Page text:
Your Daily Fantasy Rx
by Tim Polko
Prospects with Double-Digit Upside
Matt Diaz, 26, OF-R
His weak plate discipline concerns me, but Diaz offers an intriguing right-handed power bat that belongs in the Tampa lineup. Given his overall quantitative upside, not to mention a career minor league average well over .300, I don't know why the Rays haven't given him a longer look. He now appears likely to head back to Durham once again barring a great spring. However, if given the opportunity, he owns the skills necessary to enjoy a .300/20/80 season in the middle of Tampa's batting order, making him someone to watch during spring training.
Gathright probably owns the best speed skills of any respectable prospect in the minors. Tampa's treatment of him this season, involving multiple call-ups without consistent playing time, makes no sense, especially since he looks like an excellent long-term leadoff man and centerfielder. At least he managed a 3.93 #P/PA with the Rays, along with an extremely intriguing 9.00 G-F that indicates Gathright's recognition of how to benefit from his speed. All he needs is a starting job and 500 at-bats to cruise to a $30 value on the basis of his steals alone. Only playing time stands between Gathright and a peak near $50 if he combines a .300+ BA with 60 steals, so definitely attempt to roster him if he opens next year in the majors.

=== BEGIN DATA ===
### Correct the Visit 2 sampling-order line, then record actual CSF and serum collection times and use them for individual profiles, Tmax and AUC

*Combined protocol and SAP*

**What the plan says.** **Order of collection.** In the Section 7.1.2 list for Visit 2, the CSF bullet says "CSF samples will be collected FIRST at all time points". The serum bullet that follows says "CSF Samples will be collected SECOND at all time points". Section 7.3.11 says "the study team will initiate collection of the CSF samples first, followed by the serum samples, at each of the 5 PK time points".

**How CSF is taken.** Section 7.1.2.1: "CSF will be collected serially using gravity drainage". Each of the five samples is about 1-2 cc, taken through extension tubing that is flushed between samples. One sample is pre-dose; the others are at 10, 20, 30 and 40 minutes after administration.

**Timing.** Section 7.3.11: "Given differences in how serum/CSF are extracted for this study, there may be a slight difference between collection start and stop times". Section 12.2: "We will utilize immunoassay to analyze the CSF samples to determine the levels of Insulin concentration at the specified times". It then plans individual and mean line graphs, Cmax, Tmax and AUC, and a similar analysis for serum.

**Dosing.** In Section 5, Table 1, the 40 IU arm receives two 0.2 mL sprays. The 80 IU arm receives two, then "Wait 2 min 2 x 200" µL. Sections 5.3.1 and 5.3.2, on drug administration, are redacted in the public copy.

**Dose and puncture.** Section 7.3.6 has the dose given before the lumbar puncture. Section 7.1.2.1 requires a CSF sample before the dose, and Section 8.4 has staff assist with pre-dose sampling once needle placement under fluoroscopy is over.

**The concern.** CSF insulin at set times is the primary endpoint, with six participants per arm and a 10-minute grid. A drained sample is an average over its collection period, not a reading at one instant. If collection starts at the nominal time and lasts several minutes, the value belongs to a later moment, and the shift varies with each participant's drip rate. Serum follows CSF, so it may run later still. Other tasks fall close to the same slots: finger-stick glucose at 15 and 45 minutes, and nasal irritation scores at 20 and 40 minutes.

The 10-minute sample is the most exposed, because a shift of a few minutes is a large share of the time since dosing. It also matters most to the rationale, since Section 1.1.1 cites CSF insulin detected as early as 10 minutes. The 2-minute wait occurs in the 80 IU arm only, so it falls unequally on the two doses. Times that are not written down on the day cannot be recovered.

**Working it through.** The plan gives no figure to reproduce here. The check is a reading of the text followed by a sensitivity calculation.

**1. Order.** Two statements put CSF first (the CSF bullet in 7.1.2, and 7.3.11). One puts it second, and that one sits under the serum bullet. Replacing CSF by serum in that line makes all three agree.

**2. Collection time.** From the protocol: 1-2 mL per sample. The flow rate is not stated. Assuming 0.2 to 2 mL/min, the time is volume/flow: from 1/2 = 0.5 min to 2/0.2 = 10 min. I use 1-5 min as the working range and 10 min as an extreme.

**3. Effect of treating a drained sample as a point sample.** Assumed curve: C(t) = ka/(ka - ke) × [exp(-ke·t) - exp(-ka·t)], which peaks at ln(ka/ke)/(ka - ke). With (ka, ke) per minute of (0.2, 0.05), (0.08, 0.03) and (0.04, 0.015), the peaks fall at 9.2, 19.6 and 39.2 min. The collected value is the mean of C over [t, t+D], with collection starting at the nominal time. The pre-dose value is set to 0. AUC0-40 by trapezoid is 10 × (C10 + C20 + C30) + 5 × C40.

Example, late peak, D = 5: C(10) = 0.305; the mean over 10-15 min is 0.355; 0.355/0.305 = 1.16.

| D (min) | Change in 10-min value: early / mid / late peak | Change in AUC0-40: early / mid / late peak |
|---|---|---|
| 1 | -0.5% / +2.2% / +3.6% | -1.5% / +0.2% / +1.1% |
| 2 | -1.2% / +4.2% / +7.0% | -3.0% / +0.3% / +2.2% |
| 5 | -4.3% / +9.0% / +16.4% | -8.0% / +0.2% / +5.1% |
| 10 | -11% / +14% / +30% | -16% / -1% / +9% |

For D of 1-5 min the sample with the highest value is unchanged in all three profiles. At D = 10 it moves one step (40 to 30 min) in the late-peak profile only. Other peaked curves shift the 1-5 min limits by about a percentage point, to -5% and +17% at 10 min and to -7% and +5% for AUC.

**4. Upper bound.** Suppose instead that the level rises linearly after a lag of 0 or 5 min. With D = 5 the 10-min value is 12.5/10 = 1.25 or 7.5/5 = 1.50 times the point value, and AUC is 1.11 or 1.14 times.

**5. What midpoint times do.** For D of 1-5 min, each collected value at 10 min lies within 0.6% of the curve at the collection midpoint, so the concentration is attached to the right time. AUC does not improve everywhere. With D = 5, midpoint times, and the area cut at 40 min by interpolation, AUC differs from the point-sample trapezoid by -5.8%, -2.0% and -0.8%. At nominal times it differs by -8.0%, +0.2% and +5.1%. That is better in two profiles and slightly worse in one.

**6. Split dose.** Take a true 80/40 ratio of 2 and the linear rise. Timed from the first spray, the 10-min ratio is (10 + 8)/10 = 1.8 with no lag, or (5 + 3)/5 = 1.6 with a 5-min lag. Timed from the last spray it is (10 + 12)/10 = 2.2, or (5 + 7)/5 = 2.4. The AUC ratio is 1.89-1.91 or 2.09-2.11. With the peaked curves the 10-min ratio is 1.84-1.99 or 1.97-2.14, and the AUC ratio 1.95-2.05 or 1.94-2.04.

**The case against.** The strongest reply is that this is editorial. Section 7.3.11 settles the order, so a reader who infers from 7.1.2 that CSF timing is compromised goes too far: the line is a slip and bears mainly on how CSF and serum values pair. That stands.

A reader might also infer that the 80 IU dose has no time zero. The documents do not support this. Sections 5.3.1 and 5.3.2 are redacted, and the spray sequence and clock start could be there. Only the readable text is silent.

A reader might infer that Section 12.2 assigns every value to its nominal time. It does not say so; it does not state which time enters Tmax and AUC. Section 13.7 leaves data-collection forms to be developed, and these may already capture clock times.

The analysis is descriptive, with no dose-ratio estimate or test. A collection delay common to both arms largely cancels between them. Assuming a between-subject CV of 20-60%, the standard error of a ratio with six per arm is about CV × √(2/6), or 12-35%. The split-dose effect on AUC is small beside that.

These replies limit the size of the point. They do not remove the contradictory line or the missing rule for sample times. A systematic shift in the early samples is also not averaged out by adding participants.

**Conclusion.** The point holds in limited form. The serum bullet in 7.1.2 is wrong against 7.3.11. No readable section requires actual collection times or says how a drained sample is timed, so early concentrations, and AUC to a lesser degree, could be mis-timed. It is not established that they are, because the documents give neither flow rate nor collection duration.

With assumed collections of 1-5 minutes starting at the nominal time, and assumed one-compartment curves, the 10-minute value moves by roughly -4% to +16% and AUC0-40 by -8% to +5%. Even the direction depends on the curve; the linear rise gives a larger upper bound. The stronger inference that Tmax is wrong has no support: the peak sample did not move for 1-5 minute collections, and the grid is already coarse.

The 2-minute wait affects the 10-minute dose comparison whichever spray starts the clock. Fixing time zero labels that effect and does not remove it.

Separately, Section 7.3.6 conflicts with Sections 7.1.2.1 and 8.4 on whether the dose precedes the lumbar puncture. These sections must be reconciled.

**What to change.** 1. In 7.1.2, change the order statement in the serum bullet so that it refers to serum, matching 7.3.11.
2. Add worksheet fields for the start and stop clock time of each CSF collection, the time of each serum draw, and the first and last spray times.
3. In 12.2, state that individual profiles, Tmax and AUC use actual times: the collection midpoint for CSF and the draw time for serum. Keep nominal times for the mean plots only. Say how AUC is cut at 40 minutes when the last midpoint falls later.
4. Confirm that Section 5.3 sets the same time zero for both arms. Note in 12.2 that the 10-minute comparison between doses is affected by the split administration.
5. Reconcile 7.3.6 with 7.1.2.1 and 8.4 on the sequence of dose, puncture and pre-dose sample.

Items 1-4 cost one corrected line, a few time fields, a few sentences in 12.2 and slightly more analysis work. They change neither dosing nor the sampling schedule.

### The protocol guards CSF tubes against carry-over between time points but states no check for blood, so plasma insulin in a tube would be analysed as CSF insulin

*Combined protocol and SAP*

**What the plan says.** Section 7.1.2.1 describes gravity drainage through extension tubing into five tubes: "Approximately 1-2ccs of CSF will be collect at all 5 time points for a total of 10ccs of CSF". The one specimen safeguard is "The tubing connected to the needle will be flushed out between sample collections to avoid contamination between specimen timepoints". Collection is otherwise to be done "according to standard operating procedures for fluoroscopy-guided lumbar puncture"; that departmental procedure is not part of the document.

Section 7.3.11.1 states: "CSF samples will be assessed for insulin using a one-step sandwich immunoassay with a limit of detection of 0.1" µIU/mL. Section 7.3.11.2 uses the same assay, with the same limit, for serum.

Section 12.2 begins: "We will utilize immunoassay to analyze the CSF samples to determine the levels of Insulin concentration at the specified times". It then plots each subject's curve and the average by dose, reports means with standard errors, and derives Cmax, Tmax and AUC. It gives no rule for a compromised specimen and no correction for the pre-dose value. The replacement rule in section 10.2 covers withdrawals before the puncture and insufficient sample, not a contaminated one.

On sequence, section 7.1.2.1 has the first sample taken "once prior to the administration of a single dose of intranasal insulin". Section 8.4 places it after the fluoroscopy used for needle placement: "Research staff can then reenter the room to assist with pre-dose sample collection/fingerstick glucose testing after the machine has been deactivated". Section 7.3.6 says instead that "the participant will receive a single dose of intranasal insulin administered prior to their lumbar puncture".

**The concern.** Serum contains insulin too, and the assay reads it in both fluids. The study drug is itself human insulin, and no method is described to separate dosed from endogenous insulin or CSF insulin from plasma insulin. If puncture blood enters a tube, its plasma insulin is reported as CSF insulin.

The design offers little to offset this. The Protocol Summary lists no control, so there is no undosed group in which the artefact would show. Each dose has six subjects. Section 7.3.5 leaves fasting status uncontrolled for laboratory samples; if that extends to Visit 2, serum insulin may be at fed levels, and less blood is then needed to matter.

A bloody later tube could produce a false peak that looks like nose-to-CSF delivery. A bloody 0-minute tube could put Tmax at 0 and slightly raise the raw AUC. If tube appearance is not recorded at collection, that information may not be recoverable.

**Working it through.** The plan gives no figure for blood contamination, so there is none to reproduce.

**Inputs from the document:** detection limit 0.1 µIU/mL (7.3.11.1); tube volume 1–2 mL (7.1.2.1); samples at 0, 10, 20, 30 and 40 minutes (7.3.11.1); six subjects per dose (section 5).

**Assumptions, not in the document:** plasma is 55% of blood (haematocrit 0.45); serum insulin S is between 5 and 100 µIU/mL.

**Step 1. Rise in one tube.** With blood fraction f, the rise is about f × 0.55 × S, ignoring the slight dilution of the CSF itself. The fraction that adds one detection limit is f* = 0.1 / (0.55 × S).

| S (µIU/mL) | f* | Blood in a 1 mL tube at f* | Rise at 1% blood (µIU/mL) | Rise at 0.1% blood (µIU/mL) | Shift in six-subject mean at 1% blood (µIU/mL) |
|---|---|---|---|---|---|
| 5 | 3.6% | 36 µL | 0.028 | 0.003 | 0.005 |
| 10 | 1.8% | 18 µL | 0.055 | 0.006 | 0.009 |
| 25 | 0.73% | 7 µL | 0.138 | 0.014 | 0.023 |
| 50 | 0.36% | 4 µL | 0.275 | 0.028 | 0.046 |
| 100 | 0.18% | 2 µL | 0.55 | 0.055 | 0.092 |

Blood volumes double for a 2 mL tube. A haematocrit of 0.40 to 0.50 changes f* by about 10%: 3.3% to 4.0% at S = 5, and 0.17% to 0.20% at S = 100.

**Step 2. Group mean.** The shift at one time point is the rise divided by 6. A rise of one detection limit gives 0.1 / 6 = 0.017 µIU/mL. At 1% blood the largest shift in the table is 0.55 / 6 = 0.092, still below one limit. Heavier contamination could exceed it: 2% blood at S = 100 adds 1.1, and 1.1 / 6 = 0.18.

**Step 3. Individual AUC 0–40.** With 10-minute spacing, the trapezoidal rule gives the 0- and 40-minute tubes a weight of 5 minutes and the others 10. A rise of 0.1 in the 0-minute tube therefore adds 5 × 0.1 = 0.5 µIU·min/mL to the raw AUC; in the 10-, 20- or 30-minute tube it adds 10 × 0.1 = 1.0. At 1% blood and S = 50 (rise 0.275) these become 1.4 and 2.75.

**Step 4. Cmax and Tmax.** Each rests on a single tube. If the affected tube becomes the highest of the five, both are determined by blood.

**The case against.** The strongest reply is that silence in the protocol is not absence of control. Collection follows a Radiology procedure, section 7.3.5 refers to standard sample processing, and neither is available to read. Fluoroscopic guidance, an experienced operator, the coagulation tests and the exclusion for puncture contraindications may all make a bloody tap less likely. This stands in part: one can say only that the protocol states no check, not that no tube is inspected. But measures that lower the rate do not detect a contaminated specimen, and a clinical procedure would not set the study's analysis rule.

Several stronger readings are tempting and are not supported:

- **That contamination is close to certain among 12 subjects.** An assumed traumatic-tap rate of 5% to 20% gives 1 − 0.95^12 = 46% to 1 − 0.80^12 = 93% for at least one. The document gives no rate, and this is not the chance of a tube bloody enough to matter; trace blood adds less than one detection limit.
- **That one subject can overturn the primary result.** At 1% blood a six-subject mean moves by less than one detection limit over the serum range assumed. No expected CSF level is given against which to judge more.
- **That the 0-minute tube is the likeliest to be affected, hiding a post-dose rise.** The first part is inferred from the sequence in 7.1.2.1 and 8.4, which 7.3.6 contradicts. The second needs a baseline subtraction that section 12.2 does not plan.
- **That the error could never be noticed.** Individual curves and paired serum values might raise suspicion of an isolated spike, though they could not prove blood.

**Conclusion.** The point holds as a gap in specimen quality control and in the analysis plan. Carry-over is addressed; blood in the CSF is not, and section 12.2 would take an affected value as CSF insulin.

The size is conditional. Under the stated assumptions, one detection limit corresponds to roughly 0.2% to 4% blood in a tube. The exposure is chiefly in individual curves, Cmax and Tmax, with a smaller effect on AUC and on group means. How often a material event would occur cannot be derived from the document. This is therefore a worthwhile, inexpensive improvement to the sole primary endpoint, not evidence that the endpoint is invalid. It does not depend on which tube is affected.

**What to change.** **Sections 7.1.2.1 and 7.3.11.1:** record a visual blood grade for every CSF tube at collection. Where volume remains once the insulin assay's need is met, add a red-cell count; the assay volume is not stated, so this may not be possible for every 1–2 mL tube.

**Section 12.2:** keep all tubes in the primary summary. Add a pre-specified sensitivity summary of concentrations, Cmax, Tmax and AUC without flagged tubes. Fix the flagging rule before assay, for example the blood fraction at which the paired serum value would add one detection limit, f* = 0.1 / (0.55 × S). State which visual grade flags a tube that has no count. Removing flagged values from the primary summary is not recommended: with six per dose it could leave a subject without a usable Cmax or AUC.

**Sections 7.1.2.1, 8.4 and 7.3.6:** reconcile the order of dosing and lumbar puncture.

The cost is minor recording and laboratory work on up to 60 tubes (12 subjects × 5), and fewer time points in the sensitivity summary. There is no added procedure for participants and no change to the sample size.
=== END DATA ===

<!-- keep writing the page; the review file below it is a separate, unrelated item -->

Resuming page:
Despite impressive power potential and respectable speed skills, Gomes' inability to push his contact rate much above 67% likely leaves him stuck in the upper minors indefinitely. Some teams don't object to power prospects with lofty strikeout totals, but Tampa's excess of quality young outfielders instead renders Gomes effectively useless to fantasy owners until he secures a starting job. Of course, please feel free to bid several bucks on Gomes even if he just lands as the Rays' part-time DH. I expect him to take advantage of any regular at-bats he receives in the majors to hold his slugging percentage near .500, although Gomes also could you're your BA barring unlikely contact development. Make sure you can absorb his potential .220 mark if you target him.
Jason Hammel, 22, LH Starter